Author Topic: The perfect tenses are my “major, major” English grammar setback  (Read 9687 times)

Joe Carillo

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I received the following e-mail from Forum member Miss Mae (February 6, 2011):

Dear Mr. Carillo,

Ironically, when I became aware of my grammatical sins in college, I grew more confused. In fact, I am not sure till now of the proper usage of the auxiliary verbs “has,” “have,” and “had.” Whenever I have to use those words, I find myself considering first if the subject of the verb they are helping is still alive and kicking. If I remain unsure, I would try every grammatical strategy I know just to avoid using these auxiliary verbs.

This very confusion has been affecting my quest for plain and simple English, which of course is your advocacy. Could you please help me put my doubts to rest? I had tried to avoid asking you this question, but I think it’s high time I did. Please help.

Respectfully,
Miss Mae

My reply to Miss Mae:

I perfectly understand your confusion over the usage of “have” as verbal auxiliary. I must say, though, that the best grammatical strategy for dealing with its three forms—“have,” “has,” and “had”—is not to avoid using them but to understand them thoroughly. I therefore think that your decision to ask about their proper usage is a major step forward.

Let’s begin by looking at the grammatical uses of “have” as verbal auxiliary. We will recall that “have,” “has,” and “had” are used with the past participle form of the verb to form its present perfect tense, past perfect tense, and future perfect tense. The past participle is, of course, the form that the verb takes to express completed action, such as “repaired” for “repair,” “taken” for “take,” and “bought” for “buy.”

Present perfect usage when the doer of the action is in the third person

For the present perfect, the verbal auxiliary “have” is used when the doer of the action is in the third-person plural, as in “The job applicants have taken an English refresher course.” When there’s only one doer of the action in the third-person, the form “has” is used instead, as in “The job applicant has taken an English refresher course.” “Amelia has taken an English refresher course.” “She has taken an English refresher course.”

Present perfect usage when the doer of the action is in the first person or second person

Take careful note, though, that when the doer of the action is in the first person (“I” and “we”) or in the second person (“you” in both its singular and plural forms), the verbal auxiliary “have” is used in the present perfect, as in these examples: “I have taken an English refresher course.” “We have taken an English refresher course.” “You have taken an English refresher course.” (This irregularity in usage often confuses English learners because “I” and “you” are actually pronouns in the singular form, yet they use the plural form “have” as auxiliary verb in the perfect tense. You need to get used to this irregularity to become confident in your usage of the perfect tenses.)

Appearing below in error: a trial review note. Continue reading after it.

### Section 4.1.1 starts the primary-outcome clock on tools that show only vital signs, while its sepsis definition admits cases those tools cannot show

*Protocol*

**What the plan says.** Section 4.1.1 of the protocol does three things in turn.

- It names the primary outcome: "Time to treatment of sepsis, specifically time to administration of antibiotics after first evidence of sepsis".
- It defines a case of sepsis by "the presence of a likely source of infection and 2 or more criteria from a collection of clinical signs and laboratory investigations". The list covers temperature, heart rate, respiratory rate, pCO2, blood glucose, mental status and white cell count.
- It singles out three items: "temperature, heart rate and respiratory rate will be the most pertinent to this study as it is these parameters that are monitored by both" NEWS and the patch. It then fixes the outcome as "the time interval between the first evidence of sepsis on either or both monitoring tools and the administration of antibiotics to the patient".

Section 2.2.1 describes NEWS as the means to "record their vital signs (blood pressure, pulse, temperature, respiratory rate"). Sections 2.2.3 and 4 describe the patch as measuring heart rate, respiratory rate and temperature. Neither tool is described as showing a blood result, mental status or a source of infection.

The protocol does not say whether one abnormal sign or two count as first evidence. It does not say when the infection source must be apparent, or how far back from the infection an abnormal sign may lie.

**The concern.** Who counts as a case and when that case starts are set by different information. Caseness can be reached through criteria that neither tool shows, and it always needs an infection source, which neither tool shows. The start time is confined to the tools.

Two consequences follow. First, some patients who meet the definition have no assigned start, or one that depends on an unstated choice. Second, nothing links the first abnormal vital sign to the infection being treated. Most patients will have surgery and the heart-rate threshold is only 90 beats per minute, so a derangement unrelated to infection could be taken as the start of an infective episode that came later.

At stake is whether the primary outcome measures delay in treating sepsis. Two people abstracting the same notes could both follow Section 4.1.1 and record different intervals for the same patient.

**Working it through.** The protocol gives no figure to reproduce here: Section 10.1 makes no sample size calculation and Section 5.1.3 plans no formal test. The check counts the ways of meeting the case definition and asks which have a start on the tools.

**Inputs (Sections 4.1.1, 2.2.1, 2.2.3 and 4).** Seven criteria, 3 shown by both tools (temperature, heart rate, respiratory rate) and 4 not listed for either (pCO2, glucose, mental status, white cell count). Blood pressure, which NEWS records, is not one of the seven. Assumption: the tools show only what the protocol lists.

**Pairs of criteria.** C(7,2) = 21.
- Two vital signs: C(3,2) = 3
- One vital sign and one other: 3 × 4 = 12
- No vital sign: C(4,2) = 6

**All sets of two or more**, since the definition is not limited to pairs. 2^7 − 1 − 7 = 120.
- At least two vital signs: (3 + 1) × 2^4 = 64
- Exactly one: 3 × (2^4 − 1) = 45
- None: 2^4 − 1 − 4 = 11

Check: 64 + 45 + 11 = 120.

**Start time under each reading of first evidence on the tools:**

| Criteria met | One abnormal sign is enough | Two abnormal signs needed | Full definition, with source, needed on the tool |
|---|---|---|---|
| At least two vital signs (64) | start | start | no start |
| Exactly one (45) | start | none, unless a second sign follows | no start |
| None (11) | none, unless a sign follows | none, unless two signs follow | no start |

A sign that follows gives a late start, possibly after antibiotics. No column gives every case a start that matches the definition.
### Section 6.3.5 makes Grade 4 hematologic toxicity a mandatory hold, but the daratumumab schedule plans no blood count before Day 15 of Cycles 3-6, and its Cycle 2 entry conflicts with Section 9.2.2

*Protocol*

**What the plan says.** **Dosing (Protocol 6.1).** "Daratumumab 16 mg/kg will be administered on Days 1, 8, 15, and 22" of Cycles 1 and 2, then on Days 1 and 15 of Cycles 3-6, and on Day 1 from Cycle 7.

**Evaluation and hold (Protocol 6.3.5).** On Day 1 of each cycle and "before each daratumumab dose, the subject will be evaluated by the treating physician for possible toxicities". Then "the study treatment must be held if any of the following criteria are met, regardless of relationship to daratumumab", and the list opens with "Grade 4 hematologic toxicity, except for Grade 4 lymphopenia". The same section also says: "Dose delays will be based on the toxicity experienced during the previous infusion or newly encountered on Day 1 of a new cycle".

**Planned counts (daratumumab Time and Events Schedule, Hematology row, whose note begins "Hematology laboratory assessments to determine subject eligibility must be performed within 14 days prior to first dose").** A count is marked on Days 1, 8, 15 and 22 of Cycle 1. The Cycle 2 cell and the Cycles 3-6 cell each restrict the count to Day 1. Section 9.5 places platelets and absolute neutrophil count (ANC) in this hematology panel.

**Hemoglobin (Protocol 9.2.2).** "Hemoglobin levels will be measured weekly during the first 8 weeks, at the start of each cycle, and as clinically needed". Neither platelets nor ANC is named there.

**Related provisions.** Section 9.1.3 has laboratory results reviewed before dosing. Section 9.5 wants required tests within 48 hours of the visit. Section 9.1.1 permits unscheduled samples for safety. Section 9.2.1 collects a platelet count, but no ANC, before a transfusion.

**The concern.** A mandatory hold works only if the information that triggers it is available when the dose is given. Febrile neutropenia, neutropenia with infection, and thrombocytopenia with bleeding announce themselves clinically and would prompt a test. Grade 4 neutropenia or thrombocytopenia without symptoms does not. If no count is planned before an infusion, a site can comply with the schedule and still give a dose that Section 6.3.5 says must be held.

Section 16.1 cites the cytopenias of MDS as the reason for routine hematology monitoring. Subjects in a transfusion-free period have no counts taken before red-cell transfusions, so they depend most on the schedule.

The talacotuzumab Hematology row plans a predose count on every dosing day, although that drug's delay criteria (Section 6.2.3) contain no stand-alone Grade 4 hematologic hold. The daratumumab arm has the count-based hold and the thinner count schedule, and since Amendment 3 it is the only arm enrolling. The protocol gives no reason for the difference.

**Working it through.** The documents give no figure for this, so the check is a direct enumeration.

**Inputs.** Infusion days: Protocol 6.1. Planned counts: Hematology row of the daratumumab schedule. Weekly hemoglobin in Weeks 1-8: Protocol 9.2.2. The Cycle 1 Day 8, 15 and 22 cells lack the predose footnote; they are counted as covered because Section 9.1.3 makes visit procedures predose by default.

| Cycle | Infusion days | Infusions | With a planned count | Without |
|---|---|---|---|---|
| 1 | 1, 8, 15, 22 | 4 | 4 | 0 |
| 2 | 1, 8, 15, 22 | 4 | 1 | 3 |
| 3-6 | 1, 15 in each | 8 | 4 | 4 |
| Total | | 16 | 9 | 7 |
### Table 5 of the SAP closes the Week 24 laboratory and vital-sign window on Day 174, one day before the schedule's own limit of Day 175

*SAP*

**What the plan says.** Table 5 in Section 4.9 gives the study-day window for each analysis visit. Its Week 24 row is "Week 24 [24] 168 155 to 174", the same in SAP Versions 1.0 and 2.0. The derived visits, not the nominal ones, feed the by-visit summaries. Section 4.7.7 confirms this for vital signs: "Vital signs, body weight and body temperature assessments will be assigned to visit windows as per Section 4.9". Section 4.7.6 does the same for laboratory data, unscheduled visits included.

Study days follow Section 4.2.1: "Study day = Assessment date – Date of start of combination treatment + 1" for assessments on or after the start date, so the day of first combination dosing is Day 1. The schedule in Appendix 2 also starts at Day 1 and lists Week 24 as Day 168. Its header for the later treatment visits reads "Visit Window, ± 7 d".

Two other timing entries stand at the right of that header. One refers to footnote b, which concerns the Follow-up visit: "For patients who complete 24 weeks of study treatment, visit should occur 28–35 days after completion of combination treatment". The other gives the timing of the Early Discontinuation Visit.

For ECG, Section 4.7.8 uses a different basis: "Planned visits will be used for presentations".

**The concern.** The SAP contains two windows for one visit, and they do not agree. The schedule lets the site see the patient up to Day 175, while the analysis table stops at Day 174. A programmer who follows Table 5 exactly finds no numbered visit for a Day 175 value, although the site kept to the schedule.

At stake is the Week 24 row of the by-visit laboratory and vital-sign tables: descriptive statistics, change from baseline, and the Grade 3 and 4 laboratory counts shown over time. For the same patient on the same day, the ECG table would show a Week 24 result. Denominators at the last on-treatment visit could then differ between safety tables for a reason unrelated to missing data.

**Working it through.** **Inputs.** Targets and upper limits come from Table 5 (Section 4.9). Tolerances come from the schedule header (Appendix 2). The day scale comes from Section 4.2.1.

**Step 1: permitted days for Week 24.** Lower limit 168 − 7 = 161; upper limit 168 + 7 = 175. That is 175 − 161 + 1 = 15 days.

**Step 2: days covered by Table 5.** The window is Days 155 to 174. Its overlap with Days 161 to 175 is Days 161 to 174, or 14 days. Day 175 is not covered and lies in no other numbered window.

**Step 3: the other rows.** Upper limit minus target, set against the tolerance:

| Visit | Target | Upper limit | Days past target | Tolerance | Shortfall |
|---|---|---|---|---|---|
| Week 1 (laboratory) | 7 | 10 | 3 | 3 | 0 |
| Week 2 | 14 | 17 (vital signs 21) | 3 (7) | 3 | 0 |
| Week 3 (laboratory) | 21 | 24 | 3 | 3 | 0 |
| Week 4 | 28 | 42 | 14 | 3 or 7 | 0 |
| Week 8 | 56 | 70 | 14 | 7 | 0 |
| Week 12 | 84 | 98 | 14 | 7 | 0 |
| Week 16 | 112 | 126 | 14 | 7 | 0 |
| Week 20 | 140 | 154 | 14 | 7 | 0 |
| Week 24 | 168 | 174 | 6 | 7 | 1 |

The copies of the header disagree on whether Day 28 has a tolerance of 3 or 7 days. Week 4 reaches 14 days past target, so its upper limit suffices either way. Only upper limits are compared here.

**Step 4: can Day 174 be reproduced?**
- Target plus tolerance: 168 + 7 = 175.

Past perfect usage

For the past perfect tense, whether singular or plural and regardless of whether the doer of the action is in the first person, second person, or third person, the verbal auxiliary “have” consistently takes the form of “had,” as in: “The job applicant had taken an English refresher course.” “The job applicants had taken an English refresher course.” “I had taken an English refresher course.” “We had taken an English refresher course.” “Ofelia and Fred had taken an English refresher course.”

Future perfect usage

For the future perfect tense, the verbal auxiliary “have” is preceded by another auxiliary, “will,” and this is whether the doer of the action is singular or plural and regardless of whether the doer of the action is in the first person, second person, or third person, as in these examples: “The job applicant will have taken the English refresher course by next month.” “The job applicants will have taken the English refresher course by next month.” “I will have taken the English refresher course by next month.” “Helen will have taken the English refresher course by next month.” “They will have taken the English refresher course by next month.” “Both of us will have taken the English refresher course by next month.”

I hope this explanation has adequately clarified the usage of the auxiliary verbs “have,” “has,” and “had” for you.

P.S. To give this discussion a wider, more comprehensive perspective, let me very briefly define here what the perfect tenses are in the first place. The perfect tenses describe an action or occurrence more fully as it has unfolded or is unfolding in time. The term “perfect” is used here not in the sense of “flawless or exact in every detail” but of “perfected” or “completed” action. The perfect tenses—the present perfect, the past perfect, and the future perfect—denote events or states that have ended, are ending, or will end in time. Precisely at what point in time that end had occurred or will occur will determine which of the perfect tenses will be used.

The timelines for the perfect tenses are discussed extensively in Section 10 of my book English Plain and Simple: No-Nonsense Ways to Learn Today’s Global Language (Manila Times Publishing, 498 pages).

« Last Edit: February 07, 2011, 09:19:43 PM by Joe Carillo »